Suppliers in several states that continue to use Regeneron and Lilly’s products have cited various reasons. Some said they thought the delta infection continued to spread locally; others said they were desperate to try something.

Officials in Michigan, which used more than 5,800 doses of Regeneron and Lilly products in the last two weeks, and California, which used more than 3,400 doses in the last two weeks, allowed health care providers to use their clinical judgment in which treatment to prescribe.

But omicron is rampant in Mississippi, where less than half of residents are fully vaccinated, and state health official Dr. Thomas Dobbs has called for the treatments to be stopped.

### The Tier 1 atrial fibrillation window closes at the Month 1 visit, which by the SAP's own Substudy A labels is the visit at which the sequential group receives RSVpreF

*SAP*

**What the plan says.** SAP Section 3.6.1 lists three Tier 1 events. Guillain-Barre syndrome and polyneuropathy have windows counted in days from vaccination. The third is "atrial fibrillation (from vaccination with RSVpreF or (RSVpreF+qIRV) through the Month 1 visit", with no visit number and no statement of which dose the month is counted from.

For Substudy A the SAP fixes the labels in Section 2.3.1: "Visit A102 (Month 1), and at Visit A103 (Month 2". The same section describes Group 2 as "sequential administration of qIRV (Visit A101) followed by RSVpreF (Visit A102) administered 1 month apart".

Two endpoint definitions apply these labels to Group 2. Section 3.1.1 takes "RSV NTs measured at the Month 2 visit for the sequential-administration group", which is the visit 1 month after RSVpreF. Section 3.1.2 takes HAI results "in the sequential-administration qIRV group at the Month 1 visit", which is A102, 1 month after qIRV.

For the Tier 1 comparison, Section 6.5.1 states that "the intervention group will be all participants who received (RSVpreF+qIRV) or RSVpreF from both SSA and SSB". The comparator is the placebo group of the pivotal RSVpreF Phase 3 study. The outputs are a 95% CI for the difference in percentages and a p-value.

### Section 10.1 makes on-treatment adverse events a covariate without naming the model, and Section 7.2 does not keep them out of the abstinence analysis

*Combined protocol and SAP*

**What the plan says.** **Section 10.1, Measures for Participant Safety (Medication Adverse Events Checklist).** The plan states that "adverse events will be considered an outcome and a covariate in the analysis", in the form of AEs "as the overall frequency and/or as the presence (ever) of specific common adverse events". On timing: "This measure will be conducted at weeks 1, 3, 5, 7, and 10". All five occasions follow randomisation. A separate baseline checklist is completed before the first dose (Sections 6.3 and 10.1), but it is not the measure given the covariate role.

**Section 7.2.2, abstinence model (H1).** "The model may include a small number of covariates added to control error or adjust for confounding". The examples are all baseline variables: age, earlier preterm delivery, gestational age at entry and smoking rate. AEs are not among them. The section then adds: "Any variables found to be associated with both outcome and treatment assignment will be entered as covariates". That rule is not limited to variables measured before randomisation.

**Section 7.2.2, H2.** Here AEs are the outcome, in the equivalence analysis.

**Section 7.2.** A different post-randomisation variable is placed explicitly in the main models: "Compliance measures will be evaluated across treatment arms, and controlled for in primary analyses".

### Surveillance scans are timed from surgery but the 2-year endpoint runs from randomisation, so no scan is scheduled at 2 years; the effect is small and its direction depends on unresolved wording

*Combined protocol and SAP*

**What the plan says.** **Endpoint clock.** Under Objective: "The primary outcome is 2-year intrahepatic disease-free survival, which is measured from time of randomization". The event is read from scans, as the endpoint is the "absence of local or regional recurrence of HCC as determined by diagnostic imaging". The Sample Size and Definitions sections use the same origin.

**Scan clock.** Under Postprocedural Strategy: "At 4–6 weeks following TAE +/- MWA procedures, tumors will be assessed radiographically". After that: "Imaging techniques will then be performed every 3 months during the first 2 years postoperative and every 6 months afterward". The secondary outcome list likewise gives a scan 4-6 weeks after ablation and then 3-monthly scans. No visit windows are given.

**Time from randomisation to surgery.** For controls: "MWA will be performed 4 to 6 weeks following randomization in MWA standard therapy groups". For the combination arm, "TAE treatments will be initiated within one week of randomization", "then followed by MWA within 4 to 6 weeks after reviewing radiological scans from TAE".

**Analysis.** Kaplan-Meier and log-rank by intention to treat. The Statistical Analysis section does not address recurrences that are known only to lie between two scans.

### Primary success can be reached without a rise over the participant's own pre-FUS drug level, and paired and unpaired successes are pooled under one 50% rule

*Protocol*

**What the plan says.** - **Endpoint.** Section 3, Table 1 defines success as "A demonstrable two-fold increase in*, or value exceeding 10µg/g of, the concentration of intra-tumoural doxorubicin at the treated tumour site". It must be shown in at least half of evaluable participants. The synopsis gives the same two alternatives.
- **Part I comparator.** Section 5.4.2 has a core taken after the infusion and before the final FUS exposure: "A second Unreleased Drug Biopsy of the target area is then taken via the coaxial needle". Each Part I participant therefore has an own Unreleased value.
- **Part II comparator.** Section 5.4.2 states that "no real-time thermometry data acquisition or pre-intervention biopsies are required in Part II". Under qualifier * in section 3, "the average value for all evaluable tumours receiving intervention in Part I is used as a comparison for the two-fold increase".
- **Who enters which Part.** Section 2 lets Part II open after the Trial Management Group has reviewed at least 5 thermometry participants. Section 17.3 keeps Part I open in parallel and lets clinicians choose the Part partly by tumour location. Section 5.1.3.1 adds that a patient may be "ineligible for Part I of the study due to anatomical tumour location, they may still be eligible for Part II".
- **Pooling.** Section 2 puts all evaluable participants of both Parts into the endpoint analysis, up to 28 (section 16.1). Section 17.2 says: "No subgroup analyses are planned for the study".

“Based on the distribution of omicron and delta, we will advise clinicians and physicians not to use these products now,” he said in a recent press conference.

At the Lammers Clinic in San Diego, providers dispense scarce doses of monoclonal antibody therapy only when they are confident they will help. That meant sending batches of positive PCR tests to a lab near Irvine, where they were screened to see if one of the three target genes, a known marker of omicron infection, was not detected.

Patients infected with the delta variant are able to be treated with Regeneron’s product REGEN-COV, preserving sotrovimab for the growing number of omicron cases, said Pauline Lucatero, the clinic’s director of care.

“Looking my patients in the eyes and seeing fear, just fear, all I can tell them is that we believe this treatment works and we’re going to do everything we can to save as many people as possible,” she said.

Philip Rees, assistant professor of journalism at California State University, Sacramento, contributed to this report.